As for the reduction in lactic acid, measured after equal work between the two groups, who do you suppose would find easier to perform a certain fixed amount of exercise - a person who gained 1.3% active muscle mass through training and losing 1% body fat or the one who didn’t?

Extra muscle mass that is already conditioned also provides the added benefit of converting larger amount of lactic acid into glycogen, leaving less in the blood. Observed numbers are not surprising but authors’ conclusion may well be incorrect.

The authors should have been asked by the reviewers to take care of obvious problems before accepting it for publication.

Moral of the story: don’t fall for the advertisements (abstracts), dig a little deeper!

Last edited by Alan K; 11-24-23 at 12:39 AM. Reason: Fixing the table
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Old 11-24-23, 12:44 AM
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In spite of introducing spaces between numbers, I cannot format the them to look more presentable (table)... something to do with how the forum text works.
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Old 11-24-23, 12:55 AM
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Originally Posted by PeteHski
I can safely say I haven’t reached those upper limits yet on a bicycle!
Interesting thing about laws of Physics... speed, momentum, force, a person going splat on the immobile and unyielding hard cement.... is that they do not change for anyone, regardless of their delusions.
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Old 11-24-23, 03:05 AM
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Originally Posted by Alan K
Interesting thing about laws of Physics... speed, momentum, force, a person going splat on the immobile and unyielding hard cement.... is that they do not change for anyone, regardless of their delusions.
So if I climb a steep hill on a nice lightweight bike at say 12 kph vs say 10 kph on a cheap, heavy bike, the consequences of falling off will be so much worse on the lighter bike right? Then what about the descent, where there actually might be some significant risk? Which bike will have the better handling and braking performance?

If you need a heavy, slow bike to ensure your road safety, then you might want to consider a stationary bike instead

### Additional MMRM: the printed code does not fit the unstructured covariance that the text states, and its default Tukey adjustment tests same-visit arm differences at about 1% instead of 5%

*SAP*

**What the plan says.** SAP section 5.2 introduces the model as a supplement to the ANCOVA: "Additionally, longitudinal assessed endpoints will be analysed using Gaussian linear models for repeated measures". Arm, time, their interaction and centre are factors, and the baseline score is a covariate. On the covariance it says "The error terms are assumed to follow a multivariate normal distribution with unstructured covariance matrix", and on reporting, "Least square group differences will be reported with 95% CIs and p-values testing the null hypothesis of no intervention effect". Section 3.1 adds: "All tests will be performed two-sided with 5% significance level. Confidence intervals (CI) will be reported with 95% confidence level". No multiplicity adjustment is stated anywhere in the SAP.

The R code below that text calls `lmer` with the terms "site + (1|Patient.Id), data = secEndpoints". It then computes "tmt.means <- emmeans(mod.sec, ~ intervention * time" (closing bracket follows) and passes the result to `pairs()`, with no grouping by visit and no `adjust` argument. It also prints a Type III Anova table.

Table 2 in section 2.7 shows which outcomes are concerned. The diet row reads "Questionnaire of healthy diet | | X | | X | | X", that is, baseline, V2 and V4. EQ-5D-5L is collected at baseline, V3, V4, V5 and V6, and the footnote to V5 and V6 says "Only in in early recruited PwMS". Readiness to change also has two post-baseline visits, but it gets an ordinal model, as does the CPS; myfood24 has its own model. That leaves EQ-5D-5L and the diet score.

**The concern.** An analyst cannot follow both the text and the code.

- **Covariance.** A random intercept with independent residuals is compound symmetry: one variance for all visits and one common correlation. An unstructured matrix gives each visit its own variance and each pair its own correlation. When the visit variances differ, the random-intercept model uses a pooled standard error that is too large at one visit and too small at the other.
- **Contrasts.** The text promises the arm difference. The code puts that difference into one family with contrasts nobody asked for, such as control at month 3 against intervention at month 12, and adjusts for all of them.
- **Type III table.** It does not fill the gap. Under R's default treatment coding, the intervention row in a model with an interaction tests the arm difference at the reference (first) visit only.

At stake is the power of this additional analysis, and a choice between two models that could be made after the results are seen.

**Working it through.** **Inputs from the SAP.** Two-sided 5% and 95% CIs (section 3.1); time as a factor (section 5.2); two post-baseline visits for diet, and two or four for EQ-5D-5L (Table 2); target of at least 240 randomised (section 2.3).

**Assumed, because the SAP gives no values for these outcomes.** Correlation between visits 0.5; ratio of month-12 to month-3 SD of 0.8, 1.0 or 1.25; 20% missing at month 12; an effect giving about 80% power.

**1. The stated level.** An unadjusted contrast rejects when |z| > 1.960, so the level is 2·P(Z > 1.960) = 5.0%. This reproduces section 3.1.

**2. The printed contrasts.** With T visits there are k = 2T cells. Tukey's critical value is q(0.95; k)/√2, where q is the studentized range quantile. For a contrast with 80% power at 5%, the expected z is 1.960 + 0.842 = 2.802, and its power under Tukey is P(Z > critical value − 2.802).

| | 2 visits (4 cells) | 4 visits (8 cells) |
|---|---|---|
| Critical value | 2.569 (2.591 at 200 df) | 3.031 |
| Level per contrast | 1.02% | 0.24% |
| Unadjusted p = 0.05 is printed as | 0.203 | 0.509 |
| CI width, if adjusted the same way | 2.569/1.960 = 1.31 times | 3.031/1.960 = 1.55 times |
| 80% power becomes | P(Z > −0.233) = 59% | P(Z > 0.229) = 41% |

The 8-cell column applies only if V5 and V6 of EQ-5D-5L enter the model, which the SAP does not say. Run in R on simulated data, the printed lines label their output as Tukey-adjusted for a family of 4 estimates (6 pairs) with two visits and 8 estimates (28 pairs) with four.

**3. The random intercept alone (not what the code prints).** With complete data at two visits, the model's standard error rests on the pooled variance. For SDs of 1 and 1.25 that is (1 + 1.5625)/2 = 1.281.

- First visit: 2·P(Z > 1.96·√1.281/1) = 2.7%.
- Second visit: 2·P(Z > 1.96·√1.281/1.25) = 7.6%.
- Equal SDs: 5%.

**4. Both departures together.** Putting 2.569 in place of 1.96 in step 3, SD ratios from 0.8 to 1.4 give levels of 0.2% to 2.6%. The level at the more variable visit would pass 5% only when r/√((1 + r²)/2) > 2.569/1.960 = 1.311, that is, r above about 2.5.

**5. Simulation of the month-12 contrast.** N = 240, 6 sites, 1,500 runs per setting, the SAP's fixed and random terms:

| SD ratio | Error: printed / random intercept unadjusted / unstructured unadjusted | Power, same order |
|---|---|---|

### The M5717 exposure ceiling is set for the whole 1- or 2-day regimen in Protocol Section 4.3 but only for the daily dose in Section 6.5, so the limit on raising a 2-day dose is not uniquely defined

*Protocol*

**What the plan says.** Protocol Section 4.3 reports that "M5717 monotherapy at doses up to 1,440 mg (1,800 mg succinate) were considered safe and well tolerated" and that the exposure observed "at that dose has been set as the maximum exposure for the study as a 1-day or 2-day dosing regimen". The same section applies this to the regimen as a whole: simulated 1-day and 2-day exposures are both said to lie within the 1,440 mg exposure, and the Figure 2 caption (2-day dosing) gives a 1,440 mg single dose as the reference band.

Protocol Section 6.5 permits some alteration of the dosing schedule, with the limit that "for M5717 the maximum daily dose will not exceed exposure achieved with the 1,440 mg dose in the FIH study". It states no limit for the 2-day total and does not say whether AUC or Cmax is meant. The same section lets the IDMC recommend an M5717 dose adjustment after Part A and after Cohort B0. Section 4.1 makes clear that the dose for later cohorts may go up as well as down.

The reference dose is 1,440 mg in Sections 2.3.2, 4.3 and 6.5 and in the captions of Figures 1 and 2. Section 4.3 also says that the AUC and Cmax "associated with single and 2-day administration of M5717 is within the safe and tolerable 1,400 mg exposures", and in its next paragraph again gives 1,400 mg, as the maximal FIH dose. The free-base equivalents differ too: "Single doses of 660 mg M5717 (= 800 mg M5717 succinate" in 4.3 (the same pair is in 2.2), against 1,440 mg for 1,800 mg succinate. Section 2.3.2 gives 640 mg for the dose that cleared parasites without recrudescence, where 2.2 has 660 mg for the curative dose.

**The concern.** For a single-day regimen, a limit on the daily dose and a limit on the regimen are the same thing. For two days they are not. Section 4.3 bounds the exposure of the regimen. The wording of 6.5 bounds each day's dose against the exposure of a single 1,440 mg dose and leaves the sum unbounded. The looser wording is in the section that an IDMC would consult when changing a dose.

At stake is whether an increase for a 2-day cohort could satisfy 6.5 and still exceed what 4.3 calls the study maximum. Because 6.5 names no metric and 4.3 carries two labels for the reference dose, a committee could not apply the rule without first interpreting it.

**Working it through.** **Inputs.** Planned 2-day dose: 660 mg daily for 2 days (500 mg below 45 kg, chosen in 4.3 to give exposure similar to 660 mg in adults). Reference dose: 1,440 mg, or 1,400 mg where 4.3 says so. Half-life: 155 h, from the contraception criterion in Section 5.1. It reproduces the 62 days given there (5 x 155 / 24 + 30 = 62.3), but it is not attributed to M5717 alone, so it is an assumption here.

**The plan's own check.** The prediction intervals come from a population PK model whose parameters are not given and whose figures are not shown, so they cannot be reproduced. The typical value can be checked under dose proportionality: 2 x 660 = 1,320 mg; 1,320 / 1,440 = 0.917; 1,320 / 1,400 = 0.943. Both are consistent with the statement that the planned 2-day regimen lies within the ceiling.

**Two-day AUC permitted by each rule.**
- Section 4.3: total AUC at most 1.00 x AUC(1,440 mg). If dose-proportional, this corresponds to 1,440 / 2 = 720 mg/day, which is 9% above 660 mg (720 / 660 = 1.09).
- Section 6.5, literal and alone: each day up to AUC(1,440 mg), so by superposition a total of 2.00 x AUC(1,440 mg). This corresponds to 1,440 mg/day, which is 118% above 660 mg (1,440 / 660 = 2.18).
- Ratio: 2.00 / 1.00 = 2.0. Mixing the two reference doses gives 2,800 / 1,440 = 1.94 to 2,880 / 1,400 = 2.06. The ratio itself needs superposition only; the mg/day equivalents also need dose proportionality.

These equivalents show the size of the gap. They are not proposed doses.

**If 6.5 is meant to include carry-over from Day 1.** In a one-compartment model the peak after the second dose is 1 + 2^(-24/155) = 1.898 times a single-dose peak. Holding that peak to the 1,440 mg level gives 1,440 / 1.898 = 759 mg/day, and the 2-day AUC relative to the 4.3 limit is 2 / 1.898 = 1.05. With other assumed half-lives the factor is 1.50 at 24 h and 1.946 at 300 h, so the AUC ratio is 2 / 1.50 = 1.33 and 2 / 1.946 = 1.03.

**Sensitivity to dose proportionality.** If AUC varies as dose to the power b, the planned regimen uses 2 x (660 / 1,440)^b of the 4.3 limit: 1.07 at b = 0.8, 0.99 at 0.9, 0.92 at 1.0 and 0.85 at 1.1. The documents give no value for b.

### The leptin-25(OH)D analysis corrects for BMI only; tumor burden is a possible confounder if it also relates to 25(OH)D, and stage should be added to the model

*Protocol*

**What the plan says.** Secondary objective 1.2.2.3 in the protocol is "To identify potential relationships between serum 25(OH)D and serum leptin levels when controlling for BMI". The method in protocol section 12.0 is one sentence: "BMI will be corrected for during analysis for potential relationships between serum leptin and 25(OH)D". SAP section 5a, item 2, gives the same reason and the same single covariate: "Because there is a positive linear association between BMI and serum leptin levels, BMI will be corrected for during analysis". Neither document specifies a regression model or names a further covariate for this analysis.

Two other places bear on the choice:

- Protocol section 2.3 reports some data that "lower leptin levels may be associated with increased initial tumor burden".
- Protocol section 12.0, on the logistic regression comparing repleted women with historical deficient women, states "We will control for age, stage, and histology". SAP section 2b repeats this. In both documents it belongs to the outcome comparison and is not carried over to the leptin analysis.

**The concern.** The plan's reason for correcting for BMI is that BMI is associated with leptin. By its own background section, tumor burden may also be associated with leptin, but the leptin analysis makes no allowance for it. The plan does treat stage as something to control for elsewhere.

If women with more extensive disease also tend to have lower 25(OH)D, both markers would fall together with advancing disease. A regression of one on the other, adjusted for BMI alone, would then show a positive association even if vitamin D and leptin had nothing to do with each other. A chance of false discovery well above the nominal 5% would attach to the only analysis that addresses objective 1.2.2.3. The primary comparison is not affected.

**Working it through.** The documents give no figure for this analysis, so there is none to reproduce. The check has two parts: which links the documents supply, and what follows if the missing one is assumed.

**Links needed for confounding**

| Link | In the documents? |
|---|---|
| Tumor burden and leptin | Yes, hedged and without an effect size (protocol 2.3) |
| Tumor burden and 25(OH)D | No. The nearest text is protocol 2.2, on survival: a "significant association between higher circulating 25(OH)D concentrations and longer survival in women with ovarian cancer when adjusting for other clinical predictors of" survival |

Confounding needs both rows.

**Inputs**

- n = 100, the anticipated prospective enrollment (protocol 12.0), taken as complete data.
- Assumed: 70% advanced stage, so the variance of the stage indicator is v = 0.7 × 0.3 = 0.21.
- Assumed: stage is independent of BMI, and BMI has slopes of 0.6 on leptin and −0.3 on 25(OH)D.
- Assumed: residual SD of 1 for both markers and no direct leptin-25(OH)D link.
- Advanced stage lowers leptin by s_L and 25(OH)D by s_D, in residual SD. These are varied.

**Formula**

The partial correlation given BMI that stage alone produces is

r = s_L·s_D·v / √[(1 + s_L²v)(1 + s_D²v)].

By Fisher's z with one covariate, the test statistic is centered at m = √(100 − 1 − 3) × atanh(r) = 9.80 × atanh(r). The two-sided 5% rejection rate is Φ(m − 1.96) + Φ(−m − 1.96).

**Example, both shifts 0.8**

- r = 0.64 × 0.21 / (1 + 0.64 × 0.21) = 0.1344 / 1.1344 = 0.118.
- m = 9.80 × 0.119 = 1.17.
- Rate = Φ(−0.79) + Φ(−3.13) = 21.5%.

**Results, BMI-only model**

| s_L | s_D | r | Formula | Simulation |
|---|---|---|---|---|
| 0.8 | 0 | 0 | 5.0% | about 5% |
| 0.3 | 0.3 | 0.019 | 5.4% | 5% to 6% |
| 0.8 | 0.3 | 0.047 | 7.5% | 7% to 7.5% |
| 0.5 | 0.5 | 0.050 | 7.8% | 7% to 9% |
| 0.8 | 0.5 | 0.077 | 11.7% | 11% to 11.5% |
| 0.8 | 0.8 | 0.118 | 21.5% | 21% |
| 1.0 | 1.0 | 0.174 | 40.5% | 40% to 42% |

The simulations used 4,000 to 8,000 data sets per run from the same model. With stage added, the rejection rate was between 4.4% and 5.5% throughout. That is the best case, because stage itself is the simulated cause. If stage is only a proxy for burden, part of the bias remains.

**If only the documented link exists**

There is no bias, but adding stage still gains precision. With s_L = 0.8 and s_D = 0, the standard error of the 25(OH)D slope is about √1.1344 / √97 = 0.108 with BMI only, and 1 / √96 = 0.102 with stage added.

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Old 11-24-23, 04:44 AM
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Originally Posted by Hermes

And if one holds the speed the same with the lead filled water bottle, torque, at the same cadence, increases. So adding weight to the bike can fine tune the torque at a particular cadence.
That's what gear ratios are for. The only real difference with the lead filled water bottle is a lower climbing speed for a given power output. That and a negative effect on handling as you mentioned. It would also make the climb effectively longer due to the lower speed. Or another way of looking at it is that it makes the climb effectively steeper. As you say, it's all a bit meh.
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Old 11-24-23, 12:01 PM
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Originally Posted by Alan K
Increasing muscle mass and strength is useful in a burst of effort when needed, but that alone will not help in a day long ride if your muscles are not trained well enough for insurance (endurance).
Granted, someone who has only done strength training is not going to have very good endurance.

But for trained endurance athletes, the endurance performance improvements from strength training are pretty well established. The improvements for older athletes appear to be even greater.
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Old 11-24-23, 03:13 PM
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Originally Posted by PeteHski
That's what gear ratios are for. The only real difference with the lead filled water bottle is a lower climbing speed for a given power output. That and a negative effect on handling as you mentioned. It would also make the climb effectively longer due to the lower speed. Or another way of looking at it is that it makes the climb effectively steeper. As you say, it's all a bit meh.
Exactly. All assertions that increases in bike weight will result in a harder workout ignore the role that gearing plays in riding a bike. Of the two geared bikes I rode most for the past season, one was an 18-pound 20-speed road bike (with an aero bar, so closer to 20 pounds), and the other was a flat-bar hybrid that, with aero bar, fenders, front rack, and panniers, weighs close to 40 pounds.

I used both for my usual training rides, which were usually between 3 and 4 hours in length. Power and heart rate numbers on the same terrain were very close, as would be expected for an experienced cyclist setting out to do a given workout level. The only difference was that I covered more ground for the same riding time with the lighter bike.
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Old 11-24-23, 06:32 PM
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Originally Posted by Trakhak
Exactly. All assertions that increases in bike weight will result in a harder workout ignore the role that gearing plays in riding a bike. Of the two geared bikes I rode most for the past season, one was an 18-pound 20-speed road bike (with an aero bar, so closer to 20 pounds), and the other was a flat-bar hybrid that, with aero bar, fenders, front rack, and panniers, weighs close to 40 pounds.